Coloring in the lines.

The Supreme Court ruled in 2019 that partisan gerrymandering can't be litigated in federal court, shifting more of the action in federal lawsuits to racial gerrymandering under the Voting Rights Act, which prohibits districts that dilute minority votes through gerrymandering practices.

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The John Lewis bill enshrines judicial precedent and legislative history to strengthen efforts to draw majority-minority districts under the parameters of the Voting Rights Act that better enable racial minorities to elect candidates of their choice.

The bill codifies the three-part test in the Supreme Court case Thornburg v. Gingles, which stipulates that a majority-minority district must be created if minority voters can be drawn into a compact district, the area has racially polarized voting patterns, and a minority group votes in a bloc to elect candidates of their choice.

It further establishes that "coalition districts," where members of multiple racial minority groups together make up a majority (like Black and Latino voters, for example), should satisfy the conditions for a VRA-protected district.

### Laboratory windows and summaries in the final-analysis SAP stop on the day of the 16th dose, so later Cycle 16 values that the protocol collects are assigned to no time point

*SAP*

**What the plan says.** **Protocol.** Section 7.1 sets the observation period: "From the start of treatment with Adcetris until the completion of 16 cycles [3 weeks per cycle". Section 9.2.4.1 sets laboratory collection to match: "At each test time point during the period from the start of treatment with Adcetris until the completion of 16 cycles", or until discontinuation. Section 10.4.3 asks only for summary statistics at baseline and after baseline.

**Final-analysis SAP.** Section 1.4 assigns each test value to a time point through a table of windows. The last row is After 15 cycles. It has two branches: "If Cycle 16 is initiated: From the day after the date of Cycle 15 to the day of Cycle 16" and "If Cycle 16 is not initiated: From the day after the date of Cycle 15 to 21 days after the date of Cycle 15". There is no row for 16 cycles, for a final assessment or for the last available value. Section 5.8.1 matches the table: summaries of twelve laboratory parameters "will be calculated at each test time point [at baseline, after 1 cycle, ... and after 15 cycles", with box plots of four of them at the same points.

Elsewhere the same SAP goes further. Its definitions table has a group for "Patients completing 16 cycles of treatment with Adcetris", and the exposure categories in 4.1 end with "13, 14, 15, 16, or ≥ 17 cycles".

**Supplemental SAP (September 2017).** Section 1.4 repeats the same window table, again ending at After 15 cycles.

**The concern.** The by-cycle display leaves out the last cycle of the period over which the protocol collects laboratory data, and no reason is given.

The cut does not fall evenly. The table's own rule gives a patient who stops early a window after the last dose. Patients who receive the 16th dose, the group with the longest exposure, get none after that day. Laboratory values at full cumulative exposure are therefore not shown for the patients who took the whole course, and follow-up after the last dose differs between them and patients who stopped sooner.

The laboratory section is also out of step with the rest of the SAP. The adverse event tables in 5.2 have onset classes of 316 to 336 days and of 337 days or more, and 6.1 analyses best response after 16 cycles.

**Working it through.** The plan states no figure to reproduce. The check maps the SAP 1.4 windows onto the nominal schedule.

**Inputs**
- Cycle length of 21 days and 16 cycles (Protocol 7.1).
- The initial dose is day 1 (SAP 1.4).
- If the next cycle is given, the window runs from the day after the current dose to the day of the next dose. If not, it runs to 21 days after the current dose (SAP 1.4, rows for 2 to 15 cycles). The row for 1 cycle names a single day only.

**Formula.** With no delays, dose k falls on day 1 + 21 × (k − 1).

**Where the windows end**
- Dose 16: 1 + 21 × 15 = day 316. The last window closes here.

Interestingly, as election law scholar Travis Crum noted, the law also echoes (and doesn't try to reverse) Justice Anthony Kennedy's plurality opinion in Bartlett v. Strickland that districts must have over 50% minority population and cannot include "crossover" voters who are part of the racial majority but vote with the minority to be VRA-protected.

Karen Bass, Jim Clyburn, John Lewis, Jerrold Nadler, Doug Jones, Patrick Leahy around each other: The late Rep. John Lewis, (GA-5), speaks at a news conference to introduce H.R. 4, Voting Rights Advancement Act, on Capitol Hill in Washington, DC, on Tuesday, Feb. 26, 2019. Cheriss May/NurPhoto via Getty Images © Cheriss May/NurPhoto via Getty Images The late Rep. John Lewis, (GA-5), speaks at a news conference to introduce H.R. 4, Voting Rights Advancement Act, on Capitol Hill in Washington, DC, on Tuesday, Feb. 26, 2019. Cheriss May/NurPhoto via Getty Images

Ask permission, not forgiveness.

The biggest aim of the bill is to restore the preclearance regime under Section 5 of the Voting Rights Act that for decades required several states and dozens of smaller jurisdictions with histories of racial discrimination to clear all new voting and redistricting changes with the federal government.